F1 Ace Jenson Button Triathlon raises £30,000 for Help for Heroes at Luton Hoo

Jenson Button Trust Triathlon at Luton Hoo. The F1 ace running in the fundraiser for Help for Heroes

Jenson Button Trust Triathlon at Luton Hoo. The F1 ace running in the fundraiser for Help for Heroes. - Credit: Debbie White/Archant

FORMER Formula One world champion Jenson Button swapped his McLaren racing gear for a wetsuit at the weekend as he swam, biked and ran for charity on Sunday.

The racing ace was joined by Olympic silver medallist Lizzie Armistead and Sky Sports F1 reporter Natalie Pinkham at Luton Hoo to raise funds for Help for Heroes.

The trio were part of a 500-strong field competing in the annual Jenson Button Trust Triathlon. Also at the triathlon was Force India driver Paul di Resta. About 2,000 people, including supporters, attended the event.

The initial heats comprised a 300m swim, 9km bike ride and 2.5km run, followed by a longer final course of a 750m swim, 20km bike ride and 5km run, all at Luton Hoo.

Jenson trains for such events with his triathlon team which includes Tommy Vonach of Austria and Fraser Thomson, who went to school with him.


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A curious crowd quickly gathered around Jenson as the F1 star was interviewed for television before his heat.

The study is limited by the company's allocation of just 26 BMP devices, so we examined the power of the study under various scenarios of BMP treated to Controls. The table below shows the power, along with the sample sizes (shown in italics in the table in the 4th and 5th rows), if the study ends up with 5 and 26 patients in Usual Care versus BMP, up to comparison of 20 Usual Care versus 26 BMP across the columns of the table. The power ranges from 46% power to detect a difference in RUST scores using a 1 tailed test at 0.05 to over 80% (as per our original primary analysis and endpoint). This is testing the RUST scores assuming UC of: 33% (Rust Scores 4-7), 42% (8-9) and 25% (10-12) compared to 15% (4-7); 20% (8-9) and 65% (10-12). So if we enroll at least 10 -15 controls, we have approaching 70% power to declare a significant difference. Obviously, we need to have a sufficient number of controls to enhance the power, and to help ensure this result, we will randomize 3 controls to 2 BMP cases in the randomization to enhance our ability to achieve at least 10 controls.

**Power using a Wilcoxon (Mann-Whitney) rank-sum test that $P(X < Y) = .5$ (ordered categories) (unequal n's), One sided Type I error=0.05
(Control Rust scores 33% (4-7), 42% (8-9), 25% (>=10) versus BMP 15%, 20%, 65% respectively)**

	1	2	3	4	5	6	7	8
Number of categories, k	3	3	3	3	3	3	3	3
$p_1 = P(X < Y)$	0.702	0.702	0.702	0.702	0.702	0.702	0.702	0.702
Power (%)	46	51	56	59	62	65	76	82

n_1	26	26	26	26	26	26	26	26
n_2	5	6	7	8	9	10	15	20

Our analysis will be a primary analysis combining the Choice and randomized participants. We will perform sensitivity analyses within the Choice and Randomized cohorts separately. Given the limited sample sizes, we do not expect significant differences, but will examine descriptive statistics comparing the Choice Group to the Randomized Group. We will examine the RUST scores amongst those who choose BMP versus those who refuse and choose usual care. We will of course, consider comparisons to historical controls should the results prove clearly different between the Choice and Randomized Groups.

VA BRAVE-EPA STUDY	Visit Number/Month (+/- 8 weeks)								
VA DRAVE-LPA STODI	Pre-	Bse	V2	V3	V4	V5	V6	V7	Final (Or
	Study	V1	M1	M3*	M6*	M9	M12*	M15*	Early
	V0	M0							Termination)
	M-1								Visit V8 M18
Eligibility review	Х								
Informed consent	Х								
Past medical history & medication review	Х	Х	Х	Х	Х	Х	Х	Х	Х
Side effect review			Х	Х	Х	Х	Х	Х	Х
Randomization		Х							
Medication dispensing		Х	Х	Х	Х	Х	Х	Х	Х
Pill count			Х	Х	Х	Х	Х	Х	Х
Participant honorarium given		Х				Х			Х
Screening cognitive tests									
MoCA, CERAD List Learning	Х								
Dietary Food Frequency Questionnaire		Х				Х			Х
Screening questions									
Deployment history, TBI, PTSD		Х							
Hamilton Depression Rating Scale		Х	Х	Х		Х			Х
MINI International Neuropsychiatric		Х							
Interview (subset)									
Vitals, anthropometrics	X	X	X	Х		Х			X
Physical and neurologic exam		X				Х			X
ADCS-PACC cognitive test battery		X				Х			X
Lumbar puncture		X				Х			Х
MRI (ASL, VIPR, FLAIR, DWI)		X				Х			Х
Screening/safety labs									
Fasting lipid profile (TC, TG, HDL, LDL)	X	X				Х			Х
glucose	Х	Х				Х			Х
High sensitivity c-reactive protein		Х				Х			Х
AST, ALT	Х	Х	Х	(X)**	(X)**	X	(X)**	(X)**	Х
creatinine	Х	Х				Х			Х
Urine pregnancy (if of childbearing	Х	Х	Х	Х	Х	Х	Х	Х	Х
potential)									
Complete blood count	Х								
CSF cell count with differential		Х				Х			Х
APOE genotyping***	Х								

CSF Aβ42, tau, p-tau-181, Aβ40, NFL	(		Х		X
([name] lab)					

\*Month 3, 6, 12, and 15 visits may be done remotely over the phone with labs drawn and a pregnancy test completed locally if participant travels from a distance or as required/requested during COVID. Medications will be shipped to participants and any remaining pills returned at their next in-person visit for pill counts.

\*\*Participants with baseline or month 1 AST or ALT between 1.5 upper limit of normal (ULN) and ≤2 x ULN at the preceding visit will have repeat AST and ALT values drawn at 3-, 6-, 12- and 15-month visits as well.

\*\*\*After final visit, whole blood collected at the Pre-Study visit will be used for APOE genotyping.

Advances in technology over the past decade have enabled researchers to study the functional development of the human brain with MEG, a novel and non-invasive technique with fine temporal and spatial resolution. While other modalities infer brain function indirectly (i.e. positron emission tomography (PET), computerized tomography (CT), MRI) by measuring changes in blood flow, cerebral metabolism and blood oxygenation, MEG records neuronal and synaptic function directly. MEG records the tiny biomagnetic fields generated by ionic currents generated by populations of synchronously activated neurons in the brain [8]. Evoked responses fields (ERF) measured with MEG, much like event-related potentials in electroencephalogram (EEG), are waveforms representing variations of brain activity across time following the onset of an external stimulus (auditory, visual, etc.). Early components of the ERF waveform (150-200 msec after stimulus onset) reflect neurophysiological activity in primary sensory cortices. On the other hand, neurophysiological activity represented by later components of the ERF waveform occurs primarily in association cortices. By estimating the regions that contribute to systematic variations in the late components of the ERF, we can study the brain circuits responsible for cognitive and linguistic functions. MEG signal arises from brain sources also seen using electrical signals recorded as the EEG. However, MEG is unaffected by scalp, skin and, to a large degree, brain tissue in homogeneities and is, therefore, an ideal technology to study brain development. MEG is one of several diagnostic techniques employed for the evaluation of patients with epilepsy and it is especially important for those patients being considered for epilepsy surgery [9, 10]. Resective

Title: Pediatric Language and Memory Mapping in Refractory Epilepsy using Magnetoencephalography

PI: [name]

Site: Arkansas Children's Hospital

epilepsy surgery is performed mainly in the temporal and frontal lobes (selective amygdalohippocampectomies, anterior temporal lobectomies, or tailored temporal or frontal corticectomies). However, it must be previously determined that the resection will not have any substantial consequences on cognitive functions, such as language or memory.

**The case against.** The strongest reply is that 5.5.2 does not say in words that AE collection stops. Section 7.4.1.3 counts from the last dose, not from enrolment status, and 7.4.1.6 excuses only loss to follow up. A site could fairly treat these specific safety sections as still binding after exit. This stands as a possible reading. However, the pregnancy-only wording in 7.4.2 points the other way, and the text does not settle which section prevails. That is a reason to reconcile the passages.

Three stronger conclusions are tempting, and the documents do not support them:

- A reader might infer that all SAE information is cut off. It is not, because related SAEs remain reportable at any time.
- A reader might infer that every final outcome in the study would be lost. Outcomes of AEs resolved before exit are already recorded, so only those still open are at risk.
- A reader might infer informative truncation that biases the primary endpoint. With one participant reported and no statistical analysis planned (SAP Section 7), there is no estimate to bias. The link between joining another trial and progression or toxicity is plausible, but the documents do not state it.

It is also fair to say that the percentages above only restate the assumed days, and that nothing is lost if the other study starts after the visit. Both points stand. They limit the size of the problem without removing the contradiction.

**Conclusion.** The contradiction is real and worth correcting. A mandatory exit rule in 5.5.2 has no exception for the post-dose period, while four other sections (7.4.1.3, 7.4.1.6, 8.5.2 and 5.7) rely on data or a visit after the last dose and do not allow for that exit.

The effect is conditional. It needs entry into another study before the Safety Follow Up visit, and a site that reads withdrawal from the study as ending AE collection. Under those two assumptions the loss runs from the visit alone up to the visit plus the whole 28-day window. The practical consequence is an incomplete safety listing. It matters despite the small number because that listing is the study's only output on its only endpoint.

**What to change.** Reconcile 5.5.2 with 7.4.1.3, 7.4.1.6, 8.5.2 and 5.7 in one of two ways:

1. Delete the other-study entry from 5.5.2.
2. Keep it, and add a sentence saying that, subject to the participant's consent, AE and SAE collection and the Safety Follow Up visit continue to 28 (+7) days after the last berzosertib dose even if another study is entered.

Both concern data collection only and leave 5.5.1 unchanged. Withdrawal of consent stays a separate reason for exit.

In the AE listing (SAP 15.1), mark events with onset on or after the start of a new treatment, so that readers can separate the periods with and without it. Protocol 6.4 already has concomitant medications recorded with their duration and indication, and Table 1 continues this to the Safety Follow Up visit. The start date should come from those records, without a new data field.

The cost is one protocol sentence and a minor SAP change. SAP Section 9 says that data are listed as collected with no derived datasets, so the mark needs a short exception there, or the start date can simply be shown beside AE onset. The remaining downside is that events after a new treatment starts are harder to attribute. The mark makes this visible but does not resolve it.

Asked how he felt, Jenson admitted that it was nerve-wracking but he expected the adrenalin to kick in before competing.

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He added: “It’s a great release from motorsport. This is a great family event, and there is a festival vibe.”

Jenson said racing in triathlons worked “pretty well” alongside his F1 career – he was the F1 World Champion in 2009 and second in 2011.

While he is good at all three disciplines, he admitted that cycling “is probably my best”.

Natalie Pinkham admitted she had partly “copped-out” in the race as the television presenter competed in the running section, while Lizzie cycled and Julia Wurz, the wife of former F1 driver Alexander Wurz, swam.

Natalie joked: “I was the weakest link.”

Motorists from St Albans attending the event smiled when a spokesman from event organiser, Human Race, warned triathletes to “watch out for potholes” while cycling.

There was a huge cheer for Jenson as he competed in one of the men’s heats, securing seventh place and going through to the final.

The women’s final was won by India Lee in 55 minutes and 24 seconds, while the men’s champion was Gavin Noble (47.34).

Among those competing was a team from Aldershot, all members of the Grenadier Guards. Captain Andy Butcher said: “We went well, I really enjoyed it. The swim was fun but the cycling course was a bit cheeky as we had to start it on a hill. But it’s a great course, and a brilliant event.”

Triathlete Tommy Vonach said: “It is such a fun course, and it’s like a big triathlon party – it’s our sport at its best.”

After the race Jenson said it was great to hear that close to £30,000 had been raised for Help for Heroes, a charity which supports veterans and serving personnel who have been injured, wounded or become sick as a result of serving their country.

• CleanFeed Media has produced a video of the event, available on YouTube which features interviews with Jenson along with Professor Greg Whyte, who coached television star David Walliams to swim the Channel and the Thames.

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